Getting ready to huck it.
In case you haven't noticed, the draft is coming up soon. Also, in case you haven't noticed, the Seahawks have a glaring hole in their lineup at QB. Right now, Charlie Whitehurst is the only QB signed for 2011. Will he be the week one starter? That's a great question. I'll probably be spending a lot of time speculating about the QB position and that's why the majority of content has been on the QB question today.
NFL Network's Michael Lombardi was on Brock and Salk this morning talking primarily about Jake Locker's Pro Day. The topic of what Seattle will do at QB of course came up, and Lombardi talked on Andy Dalton, Colin Kaepernick, Christian Ponder and a few others in generalities, mostly things you already knew - Dalton is a good leader, Kaepernick is a good athlete, Ponder.. I don't remember what he said about Ponder but I hope we don't draft him.
Either way, what he said about Mallett is worth mentioning. Brock asked Lombardi who he thinks is the best fit for the Hawks.
I would think of Seattle, just knowing what Seattle does, I would think that Ryan Mallett is more of their guy. I think Ryan Mallett fits more of what they want to do. You know, if you want to throw the ball vertically up the field, if you want to make big plays with your passing game, then Ryan Mallett's the guy. And if you can get comfortable with who is he as a person, then I think he can clearly make an impact on your football team.
So I think it ultimately comes down to, if you want to throw deep outs, and you want to throw comebacks, if you want to throw posts, then I think Ryan Mallett's the right guy. If you want to run a short passing, a control passing game, you might look to Andy Dalton. And I think there lies the answer…
It's all about what your expectations are and what you're looking for. In Seattle, what they're looking for - Mallett can throw short passes as well as anybody, and he can throw the deep ball, so he can expand the field. And remember this, and this is the most critical aspect of evaluating a QB, how they play in college, is ultimately going to be similar to how they play in the NFL.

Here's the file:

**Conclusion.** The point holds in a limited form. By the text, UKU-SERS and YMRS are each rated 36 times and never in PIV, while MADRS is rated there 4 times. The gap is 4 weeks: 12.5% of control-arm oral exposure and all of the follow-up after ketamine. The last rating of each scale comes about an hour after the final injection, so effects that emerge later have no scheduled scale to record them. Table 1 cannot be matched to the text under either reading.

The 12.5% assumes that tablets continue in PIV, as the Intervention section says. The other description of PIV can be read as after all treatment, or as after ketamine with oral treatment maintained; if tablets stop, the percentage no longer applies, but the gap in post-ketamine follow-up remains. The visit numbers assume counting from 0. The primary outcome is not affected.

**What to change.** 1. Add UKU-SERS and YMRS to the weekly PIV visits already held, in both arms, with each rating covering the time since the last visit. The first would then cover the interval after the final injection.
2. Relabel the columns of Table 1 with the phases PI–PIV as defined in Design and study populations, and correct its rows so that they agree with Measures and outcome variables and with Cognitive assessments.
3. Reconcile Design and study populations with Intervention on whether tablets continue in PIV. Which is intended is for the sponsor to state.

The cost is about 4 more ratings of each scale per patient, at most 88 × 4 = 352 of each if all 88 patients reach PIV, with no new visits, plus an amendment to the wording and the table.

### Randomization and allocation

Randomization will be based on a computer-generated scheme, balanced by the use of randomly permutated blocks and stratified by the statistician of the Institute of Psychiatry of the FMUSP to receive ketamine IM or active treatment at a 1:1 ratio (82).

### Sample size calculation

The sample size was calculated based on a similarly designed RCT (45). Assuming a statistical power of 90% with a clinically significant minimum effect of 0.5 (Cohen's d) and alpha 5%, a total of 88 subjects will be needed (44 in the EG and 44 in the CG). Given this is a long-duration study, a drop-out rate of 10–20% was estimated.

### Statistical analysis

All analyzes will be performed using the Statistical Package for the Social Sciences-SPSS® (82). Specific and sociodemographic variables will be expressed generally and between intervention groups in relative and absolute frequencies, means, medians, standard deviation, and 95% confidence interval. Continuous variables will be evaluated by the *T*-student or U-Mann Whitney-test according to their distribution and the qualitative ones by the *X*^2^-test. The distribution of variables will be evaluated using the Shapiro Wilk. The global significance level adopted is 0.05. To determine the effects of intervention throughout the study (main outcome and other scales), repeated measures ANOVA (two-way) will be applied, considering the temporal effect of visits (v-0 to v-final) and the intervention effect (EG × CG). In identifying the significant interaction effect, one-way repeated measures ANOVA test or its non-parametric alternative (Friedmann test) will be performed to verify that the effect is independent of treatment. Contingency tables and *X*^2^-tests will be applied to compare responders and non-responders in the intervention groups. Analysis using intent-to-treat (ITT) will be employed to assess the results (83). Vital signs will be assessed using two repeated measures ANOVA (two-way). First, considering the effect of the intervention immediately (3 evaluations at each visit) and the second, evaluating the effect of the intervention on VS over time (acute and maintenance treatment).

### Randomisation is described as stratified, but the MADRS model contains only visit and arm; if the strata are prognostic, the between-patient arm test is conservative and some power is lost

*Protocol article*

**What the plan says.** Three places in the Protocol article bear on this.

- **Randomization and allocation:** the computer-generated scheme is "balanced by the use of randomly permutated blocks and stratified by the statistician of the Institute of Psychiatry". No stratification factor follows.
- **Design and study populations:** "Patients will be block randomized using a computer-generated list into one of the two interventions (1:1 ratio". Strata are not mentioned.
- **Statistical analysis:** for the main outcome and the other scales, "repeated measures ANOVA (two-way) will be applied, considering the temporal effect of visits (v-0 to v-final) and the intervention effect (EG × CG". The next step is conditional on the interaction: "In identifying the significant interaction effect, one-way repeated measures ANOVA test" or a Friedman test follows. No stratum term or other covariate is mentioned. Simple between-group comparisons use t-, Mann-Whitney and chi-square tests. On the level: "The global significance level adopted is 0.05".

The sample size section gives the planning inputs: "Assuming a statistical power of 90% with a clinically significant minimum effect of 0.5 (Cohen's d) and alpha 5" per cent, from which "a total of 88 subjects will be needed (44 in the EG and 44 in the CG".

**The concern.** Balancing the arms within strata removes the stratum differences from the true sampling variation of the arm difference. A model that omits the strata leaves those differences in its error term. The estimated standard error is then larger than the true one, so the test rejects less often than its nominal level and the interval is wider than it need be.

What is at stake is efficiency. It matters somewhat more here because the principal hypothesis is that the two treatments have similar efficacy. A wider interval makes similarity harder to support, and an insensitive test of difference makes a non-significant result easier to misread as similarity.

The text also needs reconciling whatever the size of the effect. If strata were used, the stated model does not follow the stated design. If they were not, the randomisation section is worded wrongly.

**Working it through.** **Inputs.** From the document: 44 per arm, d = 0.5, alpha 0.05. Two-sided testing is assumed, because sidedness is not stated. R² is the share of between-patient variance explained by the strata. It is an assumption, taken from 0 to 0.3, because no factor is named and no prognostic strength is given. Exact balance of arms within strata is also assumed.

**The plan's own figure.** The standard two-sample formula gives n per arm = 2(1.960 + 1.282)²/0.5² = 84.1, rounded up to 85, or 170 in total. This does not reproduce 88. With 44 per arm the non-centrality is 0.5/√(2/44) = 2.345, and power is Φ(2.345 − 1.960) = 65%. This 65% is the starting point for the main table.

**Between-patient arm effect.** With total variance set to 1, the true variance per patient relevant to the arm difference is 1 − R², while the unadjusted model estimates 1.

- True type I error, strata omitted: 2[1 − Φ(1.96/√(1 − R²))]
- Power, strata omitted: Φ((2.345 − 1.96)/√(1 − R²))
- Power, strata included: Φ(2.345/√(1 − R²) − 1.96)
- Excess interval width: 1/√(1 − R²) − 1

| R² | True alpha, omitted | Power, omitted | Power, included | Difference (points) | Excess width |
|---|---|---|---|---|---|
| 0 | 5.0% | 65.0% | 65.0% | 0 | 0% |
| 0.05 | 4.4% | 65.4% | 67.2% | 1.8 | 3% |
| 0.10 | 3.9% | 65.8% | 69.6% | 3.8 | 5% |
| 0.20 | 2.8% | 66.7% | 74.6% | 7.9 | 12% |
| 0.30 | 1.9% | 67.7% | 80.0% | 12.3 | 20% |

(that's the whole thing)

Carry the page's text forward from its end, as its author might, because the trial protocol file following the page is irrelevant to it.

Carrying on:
And he goes on to talk about Joe Montana - he was good in college, led some great comebacks, and was not drafted until the 3rd round. Same with Tony Romo, who was great at Eastern Illinois then went undrafted. Tom Brady, was great at Michigan but was misevaluated and fell to the 6th round. Ryan Mallett was very good in college, in the best conference in college football. He has fallen because of character issues, period.
When Brock goes on to ask what the Hawks should do at #25, Lombardi answers by stating that if Mallett or Dalton or whoever is your guy - you have to take him there because a good QB makes your team - makes every other player on your offense - 40% better.
He went on to describe how every team except for maybe five with great QB's work around the guys that they have according to what their strengths and deficiencies are.
You have to coach the QB and project him. Ryan Mallett was in a pro offense. Ryan Mallett was changing plays at the line of scrimmage. Ryan Mallett was running run-pass. Ryan Mallett was doing a lot of things.
He's going to come into the NFL, and assuming his off the field character stuff is pretty good, he's going to play just like he did at Arkansas. He's going to make a lot of throws, he's going to be really good.
He's going to be like Joe Flacco. He's going to be very similar to him. Now is Joe Flacco a franchise QB? They've made it to the playoffs three years in a row. Their defense has carried them, but he's coming along. He's got his deficiencies, they're learning them as they go along, and they're building around him. I think that's what you gotta do.
Seems to make sense to me. Many people have Mallett as the most pro-ready QB in the draft, even higher than Gabbert. At this point, if you haven't already figured it out, I'm in Mallett's corner. I think he's going to have a good career in the NFL. I've been wrong before though.